In China, thousands of fans in cities held vigils for Jackson over the weekend. … About 200 fans gathered for a candlelight vigil in a Tokyo park.

From WHAM TV (Rochester, NY):

Fans of Michael Jackson gathered in Detroit Sunday night for a candlelight vigil in memory of the King of Pop.

From WRBL (Columbus, GA):

The official city-wide candlelight vigil celebrating the life of Michael Jackson, the king of pop, will be held Tuesday evening from 7p-9p in the 1100 block of Broadway.

To be fair, one definition of vigil is the act of keeping awake at times when sleep is customary (from our friends at M-W.com), but even that definition is stretched to fit what’s going on at 7:00 in the evening in Georgia. A vigil is an act of watching or surveillance; in the context of someone who is ailing or dying, a vigil is sometimes kept so that people may lift up prayers for recovery, or even so that someone might not die alone. This kind of vigil, with or without candlelight, is a special thing. I think of that great sequence in Rocky II when Rocky refuses even to look at his new baby until Adrian returns to consciousness, because he is determined that they will look at him together.

Vigil is related to vigilante or vigilant. It’s a very cool, very powerful word, but it does not describe what Jackson’s mourners are doing this week by candlelight all over the world.

I swear, I am not trying to minimize anyone’s grief, but call it a memorial. Call it a wake. Call it group catharsis, or a freak show, or a chance for people to sell t-shirts, but please, please do not call it a vigil. The King of Pop is dead, and you cannot stand vigil against his dying again or against the truth and finality of his dying.

Usage Tuesday: PIN Numbers and ATM Machines

This one comes up a LOT when I’m discussing linguistic pet peeves with others, but I’m not the one who brings it up. It seems the uses of ATM Machine and PIN Number really bother people, because the M in machine stands for machine, making the unabbreviated phrase automatic teller machine machine. Similarly, PIN Number means personal identification number number.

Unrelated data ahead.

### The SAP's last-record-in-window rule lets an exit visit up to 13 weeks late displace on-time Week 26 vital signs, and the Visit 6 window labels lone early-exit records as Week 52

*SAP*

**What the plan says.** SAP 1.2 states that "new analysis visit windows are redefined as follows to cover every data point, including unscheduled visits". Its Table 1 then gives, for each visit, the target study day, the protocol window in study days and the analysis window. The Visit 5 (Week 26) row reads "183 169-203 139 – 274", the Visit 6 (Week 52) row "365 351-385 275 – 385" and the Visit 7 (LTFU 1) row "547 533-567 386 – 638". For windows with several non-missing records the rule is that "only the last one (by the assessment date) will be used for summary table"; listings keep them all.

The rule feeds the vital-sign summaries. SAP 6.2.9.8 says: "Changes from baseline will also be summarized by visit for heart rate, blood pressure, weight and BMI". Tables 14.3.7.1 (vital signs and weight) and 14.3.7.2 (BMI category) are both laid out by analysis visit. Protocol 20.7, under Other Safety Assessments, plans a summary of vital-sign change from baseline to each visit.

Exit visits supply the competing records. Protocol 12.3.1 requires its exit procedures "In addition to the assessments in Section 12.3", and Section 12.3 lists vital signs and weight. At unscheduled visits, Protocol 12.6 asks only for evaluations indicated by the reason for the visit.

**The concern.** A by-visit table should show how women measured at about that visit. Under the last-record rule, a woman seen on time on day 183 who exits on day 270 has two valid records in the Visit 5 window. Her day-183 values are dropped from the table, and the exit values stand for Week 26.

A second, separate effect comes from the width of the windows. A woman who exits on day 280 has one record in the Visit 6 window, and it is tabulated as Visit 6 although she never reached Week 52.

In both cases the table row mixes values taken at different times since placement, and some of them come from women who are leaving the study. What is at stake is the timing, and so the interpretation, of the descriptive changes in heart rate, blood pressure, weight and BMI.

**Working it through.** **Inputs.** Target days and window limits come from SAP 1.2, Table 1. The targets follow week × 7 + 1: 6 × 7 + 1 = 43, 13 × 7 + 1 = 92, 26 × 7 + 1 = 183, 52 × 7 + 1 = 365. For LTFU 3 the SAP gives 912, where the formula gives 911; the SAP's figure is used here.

I don’t know why, but this doesn’t bother me. I am sure there’s a very, very reasonable explanation for my not being bothered by these redundancies (or by VIN Number), but I can’t come up with it. Yes, redundancies bother the snot out of me, but I wonder why this one, which seems to stem simply from people’s trying to explain something clearly (What kind of machine? ATM machine! Which number? PIN number!), bothers so many people while these redundancies seems to bother most people not at all when they are the result of people’s trying to sound smarter, more eloquent, or, or, or something!

So what about you? Are you one of those people who grind their teeth whenever someone says she needs to make a stop at the ATM machine? And if you are, are you similarly bothered by each and every or every single?

Weekend Photo: Stray Bullets

Stray BulletsThis weekend’s photo comes to us from one of those promotional event posters you see just about anywhere in Hawaii they’ll let you put one up (always a goldmine for DailyWritingTip.com material!). The problem here, as you can see, is that there is a bullet on every line, even though some of the items take up more than one line. The purpose of a bullet, I don’t have to tell you, is to distinguish one item in a list from the other items. When you have a bullet in front of every line of a multi-line item, you might as well not have any bullets at all, right?

This is probably not an error in not knowing what bullets are for, but in (a) not knowing how to use the bulleted-list tool in MS Word and (b) not caring enough to proofread and edit carefully.

As you probably know, when you’re using the bulleted-list tool in MS Word, you get a new bullet every time you hit the ENTER key. Multi-line items don’t usually present problems because of Word’s other useful pre-programmed functions, such as word-wrapping and margin-setting. However, in those times when a forced linebreak is required but NOT a new bullet, you can use SHIFT-ENTER instead of ENTER, and this will force the type to the next line without creating a new bullet! Give it a try!

–> Oh yeah. There’s also the use of Get Away where getaway is appropriate, and the rampant, unnecessary capitalization. Someone’s English teacher is tearing up right now.

* note: This works in just about all word processors I’ve tried in the past ten years.